The power of Diana's charisma
It was an event which cast a dark light on the media, while simultaneously driving up newspaper sales and broadcast ratings.
The death of Diana, Princess of Wales, has had a profound impact on people around the world. Not many people had ever met the woman. Yet, they grieved openly over her tragic end. Why?
That's the question Dr. Ludmilla Jordanova attempted to answer when she gave the opening address at the Women and Literary History Conference, sponsored by the Orlando Project, held recently at the University of Alberta.
Jordanova is a professor of world art studies and museology at the University of East Anglia, in Essex, England.
While fascinated with the media coverage surrounding the death of the "people's princess," Jordanova saw there was no critical analysis of Diana "as a woman, as a feminine figure, [and] on the gender issues her life and death raised" and she began to wonder why.
And by "critical," she was quick to point out, she did not "mean negative, or hostile, but thoughtful and probing." The result was a talk on the feminine charisma of Diana - historical and cultural perspectives.
Jordanova says the drive to "idolize" the woman "together with the sycophantic tone of virtually all tributes to her" is puzzling.
Diana was not a modern woman, says Jordanova but she was a powerful one.
She had charisma. "Charisma.is an exceptionally powerful force with a gendered and erotic potency that demands to be understood."
Her glamour, her humanitarian works, her experiences of "ordinary suffering," made Diana more beautiful. This "transcendent beauty" is an important factor, says Jordanova, but it is nothing new.
Throughout European history, people have believed in physiognomy - the study of interpretation of character from appearance - and have held widespread beliefs that appearances open up a window to the inner soul. Men aren't the only ones transfixed by such beauty, argues Jordanova.
"Women desire beautiful heroines quite as much, possibly more than men, because their beauty reflects back, as it were, on the identifiers."
Closely connected to the beauty factor is the historically persistent conviction that women are "disproportionately empathetic." And it is this capacity to be so much more empathetic than men, especially where children, the sick and the dying are concerned says Jordanova, that generates physical beauty in women.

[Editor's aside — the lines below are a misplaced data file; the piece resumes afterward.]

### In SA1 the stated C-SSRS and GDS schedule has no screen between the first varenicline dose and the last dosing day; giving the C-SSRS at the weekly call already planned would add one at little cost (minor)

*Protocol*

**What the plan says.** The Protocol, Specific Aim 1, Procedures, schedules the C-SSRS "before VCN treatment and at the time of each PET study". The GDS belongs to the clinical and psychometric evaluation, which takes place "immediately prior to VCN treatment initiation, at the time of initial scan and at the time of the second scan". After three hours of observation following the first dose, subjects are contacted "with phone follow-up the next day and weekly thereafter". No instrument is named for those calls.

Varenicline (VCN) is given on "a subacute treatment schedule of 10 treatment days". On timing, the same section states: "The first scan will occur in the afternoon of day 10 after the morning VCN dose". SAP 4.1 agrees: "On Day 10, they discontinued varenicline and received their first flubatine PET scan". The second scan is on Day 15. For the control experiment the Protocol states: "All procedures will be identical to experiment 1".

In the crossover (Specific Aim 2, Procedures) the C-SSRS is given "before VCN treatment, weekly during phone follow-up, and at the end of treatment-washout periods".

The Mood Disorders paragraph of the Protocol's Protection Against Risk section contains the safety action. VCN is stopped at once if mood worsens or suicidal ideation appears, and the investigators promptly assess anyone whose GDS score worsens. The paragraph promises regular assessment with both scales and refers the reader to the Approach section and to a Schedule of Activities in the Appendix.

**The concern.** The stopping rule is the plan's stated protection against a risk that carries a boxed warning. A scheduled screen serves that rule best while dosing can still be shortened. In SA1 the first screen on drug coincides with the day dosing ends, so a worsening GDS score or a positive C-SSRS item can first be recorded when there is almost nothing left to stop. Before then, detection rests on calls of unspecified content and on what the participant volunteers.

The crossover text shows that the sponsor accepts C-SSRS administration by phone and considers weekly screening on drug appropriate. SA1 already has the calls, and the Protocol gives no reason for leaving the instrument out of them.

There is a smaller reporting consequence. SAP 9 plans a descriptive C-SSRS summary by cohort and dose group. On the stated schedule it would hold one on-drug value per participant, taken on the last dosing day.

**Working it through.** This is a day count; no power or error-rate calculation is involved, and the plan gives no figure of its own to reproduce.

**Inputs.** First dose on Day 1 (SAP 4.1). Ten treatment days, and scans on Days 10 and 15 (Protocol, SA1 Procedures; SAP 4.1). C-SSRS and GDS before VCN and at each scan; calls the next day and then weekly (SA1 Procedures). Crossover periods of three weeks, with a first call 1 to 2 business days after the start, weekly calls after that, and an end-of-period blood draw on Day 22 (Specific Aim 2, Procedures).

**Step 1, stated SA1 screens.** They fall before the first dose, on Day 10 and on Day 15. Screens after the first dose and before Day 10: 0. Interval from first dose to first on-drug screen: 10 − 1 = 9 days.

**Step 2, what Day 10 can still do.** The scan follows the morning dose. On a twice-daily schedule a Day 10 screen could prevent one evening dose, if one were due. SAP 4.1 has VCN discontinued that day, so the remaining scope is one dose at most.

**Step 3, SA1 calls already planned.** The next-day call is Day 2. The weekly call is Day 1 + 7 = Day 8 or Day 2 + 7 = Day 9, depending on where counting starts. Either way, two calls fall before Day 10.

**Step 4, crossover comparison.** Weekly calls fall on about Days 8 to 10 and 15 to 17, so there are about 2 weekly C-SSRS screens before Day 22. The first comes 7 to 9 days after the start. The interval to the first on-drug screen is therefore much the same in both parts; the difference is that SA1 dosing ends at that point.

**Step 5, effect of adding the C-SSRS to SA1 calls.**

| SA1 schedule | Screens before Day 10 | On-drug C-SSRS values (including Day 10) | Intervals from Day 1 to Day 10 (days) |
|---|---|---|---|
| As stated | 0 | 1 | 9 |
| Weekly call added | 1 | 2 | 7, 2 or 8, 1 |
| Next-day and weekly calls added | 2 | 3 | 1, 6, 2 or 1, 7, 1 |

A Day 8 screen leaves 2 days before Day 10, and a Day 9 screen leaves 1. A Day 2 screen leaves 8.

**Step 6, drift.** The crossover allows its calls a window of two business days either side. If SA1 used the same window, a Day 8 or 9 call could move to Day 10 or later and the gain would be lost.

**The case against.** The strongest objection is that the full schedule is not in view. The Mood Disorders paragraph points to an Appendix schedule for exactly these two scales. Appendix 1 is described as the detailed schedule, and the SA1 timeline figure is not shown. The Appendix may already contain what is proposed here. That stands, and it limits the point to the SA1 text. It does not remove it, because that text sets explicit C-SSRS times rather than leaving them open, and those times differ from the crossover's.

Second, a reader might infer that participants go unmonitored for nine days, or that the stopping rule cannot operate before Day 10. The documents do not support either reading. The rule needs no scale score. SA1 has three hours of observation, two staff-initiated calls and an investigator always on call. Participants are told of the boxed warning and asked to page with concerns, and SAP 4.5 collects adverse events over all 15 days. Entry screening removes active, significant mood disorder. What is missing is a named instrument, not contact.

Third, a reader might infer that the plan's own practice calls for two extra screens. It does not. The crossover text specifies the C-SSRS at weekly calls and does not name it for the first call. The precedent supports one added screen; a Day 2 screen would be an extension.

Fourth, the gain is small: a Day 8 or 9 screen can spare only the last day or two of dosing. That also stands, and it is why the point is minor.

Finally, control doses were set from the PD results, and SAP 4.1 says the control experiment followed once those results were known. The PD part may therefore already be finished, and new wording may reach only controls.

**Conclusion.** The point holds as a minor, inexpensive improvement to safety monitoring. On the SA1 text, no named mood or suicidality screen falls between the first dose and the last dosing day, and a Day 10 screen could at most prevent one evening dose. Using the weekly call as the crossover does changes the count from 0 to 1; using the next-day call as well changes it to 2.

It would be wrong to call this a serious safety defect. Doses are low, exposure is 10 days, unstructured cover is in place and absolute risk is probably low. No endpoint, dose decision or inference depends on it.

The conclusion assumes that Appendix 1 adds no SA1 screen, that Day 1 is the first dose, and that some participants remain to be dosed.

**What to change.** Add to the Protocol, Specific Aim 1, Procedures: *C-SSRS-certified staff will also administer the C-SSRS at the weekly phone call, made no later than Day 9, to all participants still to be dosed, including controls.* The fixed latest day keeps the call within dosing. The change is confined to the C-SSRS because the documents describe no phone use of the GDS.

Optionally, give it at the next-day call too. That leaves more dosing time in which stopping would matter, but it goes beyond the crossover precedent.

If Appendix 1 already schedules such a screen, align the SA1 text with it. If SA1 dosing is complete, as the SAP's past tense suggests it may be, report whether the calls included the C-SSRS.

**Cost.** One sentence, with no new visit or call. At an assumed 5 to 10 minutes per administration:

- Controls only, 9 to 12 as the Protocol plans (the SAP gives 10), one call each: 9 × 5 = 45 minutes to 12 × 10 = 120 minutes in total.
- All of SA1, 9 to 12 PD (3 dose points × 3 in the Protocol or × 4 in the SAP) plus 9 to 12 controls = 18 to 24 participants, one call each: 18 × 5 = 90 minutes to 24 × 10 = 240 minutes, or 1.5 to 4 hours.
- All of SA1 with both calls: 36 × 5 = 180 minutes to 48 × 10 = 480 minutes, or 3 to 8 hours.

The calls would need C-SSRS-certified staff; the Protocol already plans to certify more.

Diana had empathy, and she had it in spades. More important, she openly displayed it. It is empathy that connects people to their community, says the British historian.
The suspicious converse of this argument then, argues Jordanova, is that those who do not show their feelings, don't have any. Which is why the British press hounded the Royal family for hiding behind the cold, stone walls of Balmoral Castle after Diana's death. It "encouraged criticism, sometimes openly cruel, of those who could or did not act appropriately," says Jordanova.
Meanwhile, this ability to show her compassion made Diana a valuable commodity, particularly to charities, says Jordanova, who calls her the "goddess-saint."
Emotions, charisma and money are closely linked and even, at times, inter-changeable. It was a role with a heavy price.
"To be an ideal, to be living for and on behalf of others is a terrible burden; it makes impossible, irreconcilable emotional demands - no human being can survive the complex forces that impact upon charismatic women."
Diana was charismatic like no man could be, argues Jordanova, even more so than President John F. Kennedy. That she has been compared to Marilyn Monroe, James Dean and Grace Kelly only serves to accentuate her star quality, but her unforgettable contributions to humanitarian causes in the eyes of her admirers place Diana in a different category, says Jordanova.
As for claims Diana's death marks a great, historical turning point, with allusions to the French revolution, Jordanova calls these notions absurd.
"The status quo has not in any way been called into question." Diana herself was not anti-establishment, argues Jordanova. Better to remember her by trying to decipher how emotions overshadow analysis and why women are the safeguards of humanitarian feelings.
"The alternative," says Jordanova, "extreme political naivete and continued idealization of feminine caring and beauty, helps no one."
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